Your son makes his high school basketball team. You respond in one of four ways:
- Breathe a huge sigh of relief. He worked so hard.
- Buy the family matching t-shirts and plan to attend all of his games and cheer loudly.
- Brace yourself for the amount of time you will spend sitting on bleachers in a small, stinky gym.
- Tell all the other parents how talented your son is. Tell them how the coaches are building their offense around him because he’s so much better than the other boys, and how hard it will be for him to choose between the NFL and the NBA after he gets recruited by a Division 1 college.
If sports parents who answered #4, you may be a Wacko Sports Parent. You’re just so proud of your child and the long hours of training, the dedication, and the natural athletic ability.
Somewhere along the way, however, that normal parental pride has morphed into an ultra-competitive, bruising, almost fanatical support that makes these parents completely lose perspective.
Perhaps the fact that our kids were cheerful but average athletes gave me clarity. They participated in a variety of team sports. They experienced both the agony and the ecstasy: being on a team that won a city championship, scoring a goal in a big game, missing the buzzer beater that would’ve won the game, failing to make varsity.
Sports were wonderful life experiences for them. We knew they weren’t going to college on any kind of athletic scholarship, but we wouldn’t trade all that time spent on muddy cross-country courses or freezing lacrosse fields for anything because sports taught our kids grit, determination, humility, and camaraderie.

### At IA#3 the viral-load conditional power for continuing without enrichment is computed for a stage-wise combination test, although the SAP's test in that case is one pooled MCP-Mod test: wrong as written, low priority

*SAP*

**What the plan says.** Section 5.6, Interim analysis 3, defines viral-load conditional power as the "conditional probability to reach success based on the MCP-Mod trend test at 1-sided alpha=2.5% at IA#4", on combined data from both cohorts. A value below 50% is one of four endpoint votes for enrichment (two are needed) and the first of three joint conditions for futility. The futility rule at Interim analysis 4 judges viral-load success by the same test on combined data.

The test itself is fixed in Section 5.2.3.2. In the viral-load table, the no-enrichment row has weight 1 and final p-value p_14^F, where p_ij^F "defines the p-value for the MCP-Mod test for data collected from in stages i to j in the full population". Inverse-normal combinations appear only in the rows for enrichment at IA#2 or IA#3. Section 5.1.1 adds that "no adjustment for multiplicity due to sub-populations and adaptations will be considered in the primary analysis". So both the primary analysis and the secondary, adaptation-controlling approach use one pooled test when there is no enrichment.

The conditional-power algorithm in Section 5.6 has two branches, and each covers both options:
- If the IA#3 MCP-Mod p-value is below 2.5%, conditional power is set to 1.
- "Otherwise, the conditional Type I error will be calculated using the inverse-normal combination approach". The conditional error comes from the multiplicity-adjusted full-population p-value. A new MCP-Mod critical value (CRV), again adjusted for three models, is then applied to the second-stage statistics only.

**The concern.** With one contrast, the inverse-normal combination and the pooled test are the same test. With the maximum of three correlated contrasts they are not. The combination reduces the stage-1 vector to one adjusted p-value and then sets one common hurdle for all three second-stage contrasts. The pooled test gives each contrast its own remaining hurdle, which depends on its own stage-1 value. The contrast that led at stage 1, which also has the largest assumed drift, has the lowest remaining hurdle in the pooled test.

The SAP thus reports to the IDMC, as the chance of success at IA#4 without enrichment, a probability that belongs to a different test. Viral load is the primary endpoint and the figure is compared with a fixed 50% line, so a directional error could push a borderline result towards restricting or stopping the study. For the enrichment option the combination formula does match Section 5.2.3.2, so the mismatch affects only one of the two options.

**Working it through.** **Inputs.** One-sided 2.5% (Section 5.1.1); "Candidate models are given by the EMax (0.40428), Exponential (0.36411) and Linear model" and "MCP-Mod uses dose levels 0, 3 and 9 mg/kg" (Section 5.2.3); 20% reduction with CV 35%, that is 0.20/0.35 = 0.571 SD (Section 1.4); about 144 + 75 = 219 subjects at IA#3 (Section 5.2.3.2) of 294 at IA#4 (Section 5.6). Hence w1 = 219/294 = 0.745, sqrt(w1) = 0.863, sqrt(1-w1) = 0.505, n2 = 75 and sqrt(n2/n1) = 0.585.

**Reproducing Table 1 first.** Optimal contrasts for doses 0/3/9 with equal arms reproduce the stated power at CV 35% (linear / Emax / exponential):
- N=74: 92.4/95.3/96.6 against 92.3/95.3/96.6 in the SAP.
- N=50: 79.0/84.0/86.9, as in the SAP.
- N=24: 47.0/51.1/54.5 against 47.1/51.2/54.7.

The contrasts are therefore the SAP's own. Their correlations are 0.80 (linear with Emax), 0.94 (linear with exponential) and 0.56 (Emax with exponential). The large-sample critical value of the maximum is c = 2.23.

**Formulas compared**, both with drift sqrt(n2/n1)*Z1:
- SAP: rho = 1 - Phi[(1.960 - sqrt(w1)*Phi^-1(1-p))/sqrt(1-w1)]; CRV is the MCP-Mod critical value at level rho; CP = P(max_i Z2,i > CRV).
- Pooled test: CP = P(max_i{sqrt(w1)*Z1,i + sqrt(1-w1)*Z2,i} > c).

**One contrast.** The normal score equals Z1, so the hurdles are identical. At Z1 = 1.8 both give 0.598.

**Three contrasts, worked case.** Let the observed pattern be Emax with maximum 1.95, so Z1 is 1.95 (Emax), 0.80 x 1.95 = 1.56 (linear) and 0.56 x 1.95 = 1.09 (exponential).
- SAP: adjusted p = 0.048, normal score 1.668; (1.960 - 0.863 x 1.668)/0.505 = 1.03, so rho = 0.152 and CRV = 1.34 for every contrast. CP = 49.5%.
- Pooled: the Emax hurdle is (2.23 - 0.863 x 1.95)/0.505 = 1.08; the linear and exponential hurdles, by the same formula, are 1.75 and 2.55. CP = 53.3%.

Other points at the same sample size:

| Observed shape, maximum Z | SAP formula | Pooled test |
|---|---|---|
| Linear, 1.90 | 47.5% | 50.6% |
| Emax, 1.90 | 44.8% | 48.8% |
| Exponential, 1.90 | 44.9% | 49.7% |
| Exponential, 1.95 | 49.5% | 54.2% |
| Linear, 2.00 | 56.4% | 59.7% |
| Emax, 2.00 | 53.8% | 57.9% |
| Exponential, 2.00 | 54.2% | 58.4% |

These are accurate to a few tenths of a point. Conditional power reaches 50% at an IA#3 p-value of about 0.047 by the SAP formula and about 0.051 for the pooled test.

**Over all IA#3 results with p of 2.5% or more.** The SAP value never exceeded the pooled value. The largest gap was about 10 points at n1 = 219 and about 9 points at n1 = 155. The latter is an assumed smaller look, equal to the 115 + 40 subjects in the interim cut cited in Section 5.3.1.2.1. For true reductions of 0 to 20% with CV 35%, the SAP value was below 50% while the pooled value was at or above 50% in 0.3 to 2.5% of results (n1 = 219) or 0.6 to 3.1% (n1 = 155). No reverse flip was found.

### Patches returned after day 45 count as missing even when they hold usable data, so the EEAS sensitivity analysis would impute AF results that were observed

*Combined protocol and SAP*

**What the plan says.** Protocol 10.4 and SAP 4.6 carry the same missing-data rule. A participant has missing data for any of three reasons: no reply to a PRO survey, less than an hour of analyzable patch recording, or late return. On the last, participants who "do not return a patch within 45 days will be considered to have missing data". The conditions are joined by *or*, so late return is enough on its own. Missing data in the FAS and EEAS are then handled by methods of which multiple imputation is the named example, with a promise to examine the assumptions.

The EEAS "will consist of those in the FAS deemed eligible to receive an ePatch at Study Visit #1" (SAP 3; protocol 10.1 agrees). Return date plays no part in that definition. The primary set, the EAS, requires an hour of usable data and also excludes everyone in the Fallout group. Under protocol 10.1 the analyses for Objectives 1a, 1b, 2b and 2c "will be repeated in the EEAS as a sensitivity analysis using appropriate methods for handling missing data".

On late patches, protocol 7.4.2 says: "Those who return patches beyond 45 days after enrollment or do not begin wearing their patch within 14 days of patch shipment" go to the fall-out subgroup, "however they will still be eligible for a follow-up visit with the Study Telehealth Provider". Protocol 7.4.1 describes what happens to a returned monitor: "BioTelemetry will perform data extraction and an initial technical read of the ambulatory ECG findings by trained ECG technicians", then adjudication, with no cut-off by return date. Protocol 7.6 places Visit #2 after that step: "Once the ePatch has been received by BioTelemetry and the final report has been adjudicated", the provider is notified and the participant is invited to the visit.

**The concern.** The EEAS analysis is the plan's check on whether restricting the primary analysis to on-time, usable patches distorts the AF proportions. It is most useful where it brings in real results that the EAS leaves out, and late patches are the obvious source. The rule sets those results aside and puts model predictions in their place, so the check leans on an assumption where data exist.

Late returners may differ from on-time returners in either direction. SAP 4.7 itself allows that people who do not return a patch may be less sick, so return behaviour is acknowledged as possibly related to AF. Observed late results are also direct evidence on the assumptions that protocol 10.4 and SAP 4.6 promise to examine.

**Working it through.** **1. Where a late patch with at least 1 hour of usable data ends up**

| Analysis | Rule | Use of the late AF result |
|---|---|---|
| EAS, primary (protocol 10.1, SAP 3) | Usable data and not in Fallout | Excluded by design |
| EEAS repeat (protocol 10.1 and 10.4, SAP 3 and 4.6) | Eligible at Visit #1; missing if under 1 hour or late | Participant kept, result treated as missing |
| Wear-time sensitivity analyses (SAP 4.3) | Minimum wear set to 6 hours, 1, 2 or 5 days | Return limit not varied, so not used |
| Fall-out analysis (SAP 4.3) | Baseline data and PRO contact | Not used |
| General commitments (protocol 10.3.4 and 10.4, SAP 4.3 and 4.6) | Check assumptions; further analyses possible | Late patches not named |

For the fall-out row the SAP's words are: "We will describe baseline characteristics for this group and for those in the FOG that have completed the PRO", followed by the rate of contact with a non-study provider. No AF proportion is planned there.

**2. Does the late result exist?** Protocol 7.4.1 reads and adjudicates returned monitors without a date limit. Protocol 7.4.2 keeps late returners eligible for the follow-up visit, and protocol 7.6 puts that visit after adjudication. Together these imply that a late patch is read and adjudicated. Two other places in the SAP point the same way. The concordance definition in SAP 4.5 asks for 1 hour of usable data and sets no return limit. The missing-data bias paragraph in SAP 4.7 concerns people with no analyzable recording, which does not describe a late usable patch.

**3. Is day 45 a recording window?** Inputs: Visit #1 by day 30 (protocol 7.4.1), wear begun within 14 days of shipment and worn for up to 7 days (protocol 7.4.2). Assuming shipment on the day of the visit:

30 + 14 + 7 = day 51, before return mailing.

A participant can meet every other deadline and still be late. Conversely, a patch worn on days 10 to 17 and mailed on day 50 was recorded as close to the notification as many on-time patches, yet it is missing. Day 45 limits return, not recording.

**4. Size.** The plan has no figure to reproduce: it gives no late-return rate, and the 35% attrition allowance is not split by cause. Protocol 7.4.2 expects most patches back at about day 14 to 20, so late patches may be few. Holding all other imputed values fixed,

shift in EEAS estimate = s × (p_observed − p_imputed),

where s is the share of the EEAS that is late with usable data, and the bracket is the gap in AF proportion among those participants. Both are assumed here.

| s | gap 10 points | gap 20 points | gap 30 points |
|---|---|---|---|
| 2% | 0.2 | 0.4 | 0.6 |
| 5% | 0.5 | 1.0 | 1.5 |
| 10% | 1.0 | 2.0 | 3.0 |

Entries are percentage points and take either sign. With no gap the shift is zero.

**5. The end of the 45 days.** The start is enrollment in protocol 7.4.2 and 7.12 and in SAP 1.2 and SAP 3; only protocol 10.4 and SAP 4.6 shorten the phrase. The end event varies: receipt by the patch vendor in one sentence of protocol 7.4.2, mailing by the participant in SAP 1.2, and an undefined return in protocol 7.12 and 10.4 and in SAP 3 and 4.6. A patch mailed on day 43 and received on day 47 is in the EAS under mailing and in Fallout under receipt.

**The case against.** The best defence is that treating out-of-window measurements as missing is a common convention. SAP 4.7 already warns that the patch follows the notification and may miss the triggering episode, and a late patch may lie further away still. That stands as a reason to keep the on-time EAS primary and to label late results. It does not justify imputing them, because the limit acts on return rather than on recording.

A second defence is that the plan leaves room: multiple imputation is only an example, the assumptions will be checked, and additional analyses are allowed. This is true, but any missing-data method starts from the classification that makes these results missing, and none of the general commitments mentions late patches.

I could’ve done without some of the crazy sports parents, however. Oh, the things I’ve seen and heard.
Parents who swear at refs, heckle kids on opposing teams, or urge their kids to be nasty and unsportsmanlike (“GET HER! TAKE HER OUT!”).
The year our son decided to play football, the coaches made him center on the second day of practice and bumped the previous center. That kid’s mother spent the entire season “helpfully” critiquing our son’s stance and telling me all the things he was doing wrong.
Our daughter decided to run cross country in high school, and finished her first race with a personal best time. We were thrilled—until another parent watching the race ruined it for us. (“Is that your girl? My Jen just smoked her.”) When our son made JV lacrosse, we noticed that some parents of varsity boys no longer talked to us, or to our son, either.
Wacko Sports Parents never ask how your kid’s season is going. But they’ll fill you in on every glorious detail of their son’s athletic prowess. (“Nick is so powerful and strong. The baseball coaches are just amazed!”)
Why do wacko sports parents behave so badly?
Is this all about college scholarships? Because the odds of winning an NCAA athletic scholarship are miniscule. According to the NCAA, approximately 3.3 percent of the seven million American high school students who participate in sports will become NCAA athletes.
For students who do snag an athletic scholarship, the average scholarship award is less than $10,400 (and many are WAY less, since NCAA coaches often divvy up one scholarship among multiple players). The holy grail of a full ride to college only happens for Division 1 athletes in four sports (football, men’s and women’s basketball, women’s volleyball).
So get real, Wacko Parents. Unless your kid is one of the rarefied 2 percent, they’re not going to college on a full ride.
Let them—and the rest of us—simply enjoy the moment: the victories, the heartbreaks, and the sheer joy of the game. You’re ruining it for everyone else.